Jordan? Jordan was the exact opposite. He would have hipchecked his grandma into the ninth row if she tried to get a rebound on him. Jordan was a sociopathic winning machine, that's all that mattered to him. Anything that got in the way of his wins was jettisoned to the side. He didn't want to be like his teammates, he was a basketball genius, different than you and me. Jordan's entire persona wasn't about inclusion, it was about domination. 

He didn't want you to like him, he wanted you to be like him. 

Can you imagine Jordan putting up with Chris Bosh or Dwyane Wade's pouting during a playoff run? Jordan would have punched both men in practice for whining. Bosh and Wade would have despised him. But Bosh and Wade probably would have stopped whining. Would Jordan's will have outperformed LeBron's Dr. Phil with this duo?  

I'm not so sure.

Because Bosh and Wade might have sulked away their resignations privately, lost in the penumbra of Jordan's brilliance, both men would have receded to the point where the team's star may have diminished. Plus, I'm also pretty sure that Jordan would have never done what LeBron did to set up his team either, he couldn't have persuaded two other star players to join him as a free agent. LeBron's strength as a teammate is also his greatest weakness, he wants you to like him so bad that he doesn't maximize his own talents.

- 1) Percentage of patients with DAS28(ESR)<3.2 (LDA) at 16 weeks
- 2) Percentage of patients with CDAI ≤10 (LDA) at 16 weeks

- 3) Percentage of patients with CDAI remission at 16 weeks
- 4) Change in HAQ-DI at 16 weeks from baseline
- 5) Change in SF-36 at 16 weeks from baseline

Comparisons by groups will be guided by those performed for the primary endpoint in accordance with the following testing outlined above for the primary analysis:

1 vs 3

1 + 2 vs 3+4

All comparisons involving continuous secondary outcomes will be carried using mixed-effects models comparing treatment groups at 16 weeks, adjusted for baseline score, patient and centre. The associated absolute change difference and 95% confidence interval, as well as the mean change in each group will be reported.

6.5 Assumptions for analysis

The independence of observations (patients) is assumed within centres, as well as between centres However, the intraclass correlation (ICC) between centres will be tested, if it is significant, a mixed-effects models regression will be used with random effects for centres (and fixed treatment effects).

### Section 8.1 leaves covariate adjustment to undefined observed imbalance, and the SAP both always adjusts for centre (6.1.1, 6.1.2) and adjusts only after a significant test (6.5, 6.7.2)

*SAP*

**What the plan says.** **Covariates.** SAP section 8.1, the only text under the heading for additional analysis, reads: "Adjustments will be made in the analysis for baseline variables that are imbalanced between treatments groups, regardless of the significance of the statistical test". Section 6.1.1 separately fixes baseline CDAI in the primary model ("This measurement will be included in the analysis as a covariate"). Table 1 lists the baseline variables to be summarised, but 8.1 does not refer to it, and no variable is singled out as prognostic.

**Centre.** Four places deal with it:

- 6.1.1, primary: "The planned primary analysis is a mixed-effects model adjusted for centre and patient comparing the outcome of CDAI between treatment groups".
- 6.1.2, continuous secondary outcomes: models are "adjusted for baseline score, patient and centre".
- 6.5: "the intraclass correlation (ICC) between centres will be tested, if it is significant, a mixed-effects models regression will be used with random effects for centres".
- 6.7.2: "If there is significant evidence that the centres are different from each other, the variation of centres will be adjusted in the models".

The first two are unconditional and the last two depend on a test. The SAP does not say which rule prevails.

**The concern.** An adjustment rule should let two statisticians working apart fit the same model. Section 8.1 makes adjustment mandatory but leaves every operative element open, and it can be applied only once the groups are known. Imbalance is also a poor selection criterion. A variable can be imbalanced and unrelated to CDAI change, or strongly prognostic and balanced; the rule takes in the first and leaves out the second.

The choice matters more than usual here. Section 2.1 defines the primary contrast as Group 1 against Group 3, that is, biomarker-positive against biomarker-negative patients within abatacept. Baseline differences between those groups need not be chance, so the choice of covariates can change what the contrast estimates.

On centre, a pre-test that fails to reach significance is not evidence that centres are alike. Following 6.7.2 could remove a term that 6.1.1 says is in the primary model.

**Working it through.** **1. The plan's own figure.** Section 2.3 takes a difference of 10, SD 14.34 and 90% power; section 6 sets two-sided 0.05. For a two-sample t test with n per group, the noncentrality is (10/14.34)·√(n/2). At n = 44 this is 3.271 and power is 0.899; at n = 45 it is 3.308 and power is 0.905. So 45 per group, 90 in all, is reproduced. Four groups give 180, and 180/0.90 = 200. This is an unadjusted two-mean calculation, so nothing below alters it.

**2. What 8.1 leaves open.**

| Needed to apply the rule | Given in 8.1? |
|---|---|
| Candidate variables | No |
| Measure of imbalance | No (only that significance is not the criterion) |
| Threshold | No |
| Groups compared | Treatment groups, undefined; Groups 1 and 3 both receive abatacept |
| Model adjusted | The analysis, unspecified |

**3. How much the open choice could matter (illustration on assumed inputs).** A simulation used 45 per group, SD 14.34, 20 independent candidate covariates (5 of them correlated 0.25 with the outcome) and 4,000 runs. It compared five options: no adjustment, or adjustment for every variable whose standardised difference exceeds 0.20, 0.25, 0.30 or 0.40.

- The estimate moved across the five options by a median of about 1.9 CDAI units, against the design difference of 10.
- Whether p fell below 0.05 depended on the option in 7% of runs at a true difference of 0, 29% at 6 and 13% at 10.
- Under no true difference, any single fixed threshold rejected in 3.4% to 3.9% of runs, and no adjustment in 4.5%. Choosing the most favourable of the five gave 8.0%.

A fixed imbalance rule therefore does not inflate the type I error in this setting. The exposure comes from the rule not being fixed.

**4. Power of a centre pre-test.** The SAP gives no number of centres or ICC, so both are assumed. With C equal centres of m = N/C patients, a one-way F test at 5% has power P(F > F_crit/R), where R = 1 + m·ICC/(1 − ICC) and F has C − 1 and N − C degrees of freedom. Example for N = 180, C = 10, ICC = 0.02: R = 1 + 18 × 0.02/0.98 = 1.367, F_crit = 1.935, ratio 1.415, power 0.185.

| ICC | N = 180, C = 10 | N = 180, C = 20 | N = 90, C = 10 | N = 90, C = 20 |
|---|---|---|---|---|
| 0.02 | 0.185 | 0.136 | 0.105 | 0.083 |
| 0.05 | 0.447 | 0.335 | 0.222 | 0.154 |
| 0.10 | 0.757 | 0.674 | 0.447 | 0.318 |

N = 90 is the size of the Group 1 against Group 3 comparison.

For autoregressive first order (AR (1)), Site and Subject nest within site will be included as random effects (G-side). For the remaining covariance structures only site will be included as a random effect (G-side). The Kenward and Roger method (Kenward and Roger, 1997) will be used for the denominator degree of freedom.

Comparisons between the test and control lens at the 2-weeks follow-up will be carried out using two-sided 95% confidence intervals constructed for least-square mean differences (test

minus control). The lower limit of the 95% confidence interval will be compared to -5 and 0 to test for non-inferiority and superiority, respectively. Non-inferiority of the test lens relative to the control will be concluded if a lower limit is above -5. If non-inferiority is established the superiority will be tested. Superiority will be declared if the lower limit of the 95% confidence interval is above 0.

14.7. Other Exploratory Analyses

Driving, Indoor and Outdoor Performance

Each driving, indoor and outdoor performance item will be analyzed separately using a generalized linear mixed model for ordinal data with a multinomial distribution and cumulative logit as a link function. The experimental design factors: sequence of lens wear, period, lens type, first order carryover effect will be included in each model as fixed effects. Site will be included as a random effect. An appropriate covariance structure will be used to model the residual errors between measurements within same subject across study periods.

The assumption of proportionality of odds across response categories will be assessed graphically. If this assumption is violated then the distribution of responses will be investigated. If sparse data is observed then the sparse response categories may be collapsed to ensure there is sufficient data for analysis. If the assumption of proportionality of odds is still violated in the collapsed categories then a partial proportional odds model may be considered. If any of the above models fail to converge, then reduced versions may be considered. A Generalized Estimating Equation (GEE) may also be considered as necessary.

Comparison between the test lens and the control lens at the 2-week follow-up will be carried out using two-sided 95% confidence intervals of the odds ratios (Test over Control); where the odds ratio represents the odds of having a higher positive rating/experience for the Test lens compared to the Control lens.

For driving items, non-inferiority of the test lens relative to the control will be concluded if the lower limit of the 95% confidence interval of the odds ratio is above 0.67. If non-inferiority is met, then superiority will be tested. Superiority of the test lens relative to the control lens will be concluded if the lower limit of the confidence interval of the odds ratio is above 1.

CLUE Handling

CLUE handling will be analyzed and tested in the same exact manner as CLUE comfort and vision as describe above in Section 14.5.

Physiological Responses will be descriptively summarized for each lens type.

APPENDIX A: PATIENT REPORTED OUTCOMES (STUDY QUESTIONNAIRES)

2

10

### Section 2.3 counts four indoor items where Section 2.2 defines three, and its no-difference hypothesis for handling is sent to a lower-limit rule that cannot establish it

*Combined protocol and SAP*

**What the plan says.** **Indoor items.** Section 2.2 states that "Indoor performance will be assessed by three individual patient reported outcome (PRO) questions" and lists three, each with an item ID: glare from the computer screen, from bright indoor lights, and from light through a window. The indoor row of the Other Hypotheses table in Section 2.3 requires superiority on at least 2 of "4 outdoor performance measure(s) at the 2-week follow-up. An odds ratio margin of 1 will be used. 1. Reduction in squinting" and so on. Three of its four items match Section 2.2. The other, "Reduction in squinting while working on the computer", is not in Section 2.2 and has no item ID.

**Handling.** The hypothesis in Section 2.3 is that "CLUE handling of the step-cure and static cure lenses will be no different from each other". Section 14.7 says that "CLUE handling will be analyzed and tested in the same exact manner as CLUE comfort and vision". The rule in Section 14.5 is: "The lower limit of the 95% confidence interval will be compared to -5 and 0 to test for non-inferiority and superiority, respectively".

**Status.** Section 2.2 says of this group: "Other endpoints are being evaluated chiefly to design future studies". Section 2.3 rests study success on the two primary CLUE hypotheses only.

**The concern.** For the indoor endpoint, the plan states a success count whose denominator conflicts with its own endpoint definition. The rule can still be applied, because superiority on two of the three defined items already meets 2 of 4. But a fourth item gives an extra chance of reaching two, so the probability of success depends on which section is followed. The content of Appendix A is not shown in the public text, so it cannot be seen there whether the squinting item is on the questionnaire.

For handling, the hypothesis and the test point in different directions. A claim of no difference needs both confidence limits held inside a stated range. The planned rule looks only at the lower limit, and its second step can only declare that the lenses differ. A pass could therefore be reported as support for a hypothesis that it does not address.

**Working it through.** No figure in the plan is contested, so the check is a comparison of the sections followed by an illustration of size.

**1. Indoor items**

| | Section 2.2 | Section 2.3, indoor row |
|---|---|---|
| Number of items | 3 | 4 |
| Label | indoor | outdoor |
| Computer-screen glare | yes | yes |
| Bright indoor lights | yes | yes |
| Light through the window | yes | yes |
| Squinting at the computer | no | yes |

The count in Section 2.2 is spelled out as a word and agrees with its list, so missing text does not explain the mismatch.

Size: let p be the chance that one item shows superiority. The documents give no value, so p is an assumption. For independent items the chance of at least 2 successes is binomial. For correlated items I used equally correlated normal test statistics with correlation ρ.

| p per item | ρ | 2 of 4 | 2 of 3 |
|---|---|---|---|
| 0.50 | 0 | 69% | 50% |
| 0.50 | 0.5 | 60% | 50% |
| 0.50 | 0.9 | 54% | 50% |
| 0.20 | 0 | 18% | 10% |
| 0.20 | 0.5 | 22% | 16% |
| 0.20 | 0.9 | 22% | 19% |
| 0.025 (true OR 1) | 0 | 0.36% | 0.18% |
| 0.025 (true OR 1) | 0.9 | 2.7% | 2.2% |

Does that make the team better in the long run?

It's a fascinating question.

One that we still don't have an answer for.

One that we probably never will have an answer for.  

We spend a lot of time asking how good LeBron would have been with Jordan-era players, but let's flip the script, would Jordan's brand of leadership have alienated members of the millenial generation?

That's a more interesting question that I never hear anyone ask. 

And that's why one of the great things about an NBA playoff run is that thanks to the length of the series and the number of games played we get a chance to dive into the collective narrative of a team and a title run. That's especially true when it comes to the NBA Finals and we get two good teams going toe-to-toe in a best of seven series. After each game everyone rushes to be the first to predict what the story of the series will be. Often these narratives are paper thin and blow away the moment the ball is tipped for the next game. 

Doubt me?

How about these narratives that were popular with fans and media after each game in the Spurs-Heat series. 

Game One: The Heat are in trouble. The Spurs didn't even play very well and won a close game. Uh oh, Heat. 

Game Two: Man, the Spurs are old. I'm not sure the Spurs can even compete with the Heat.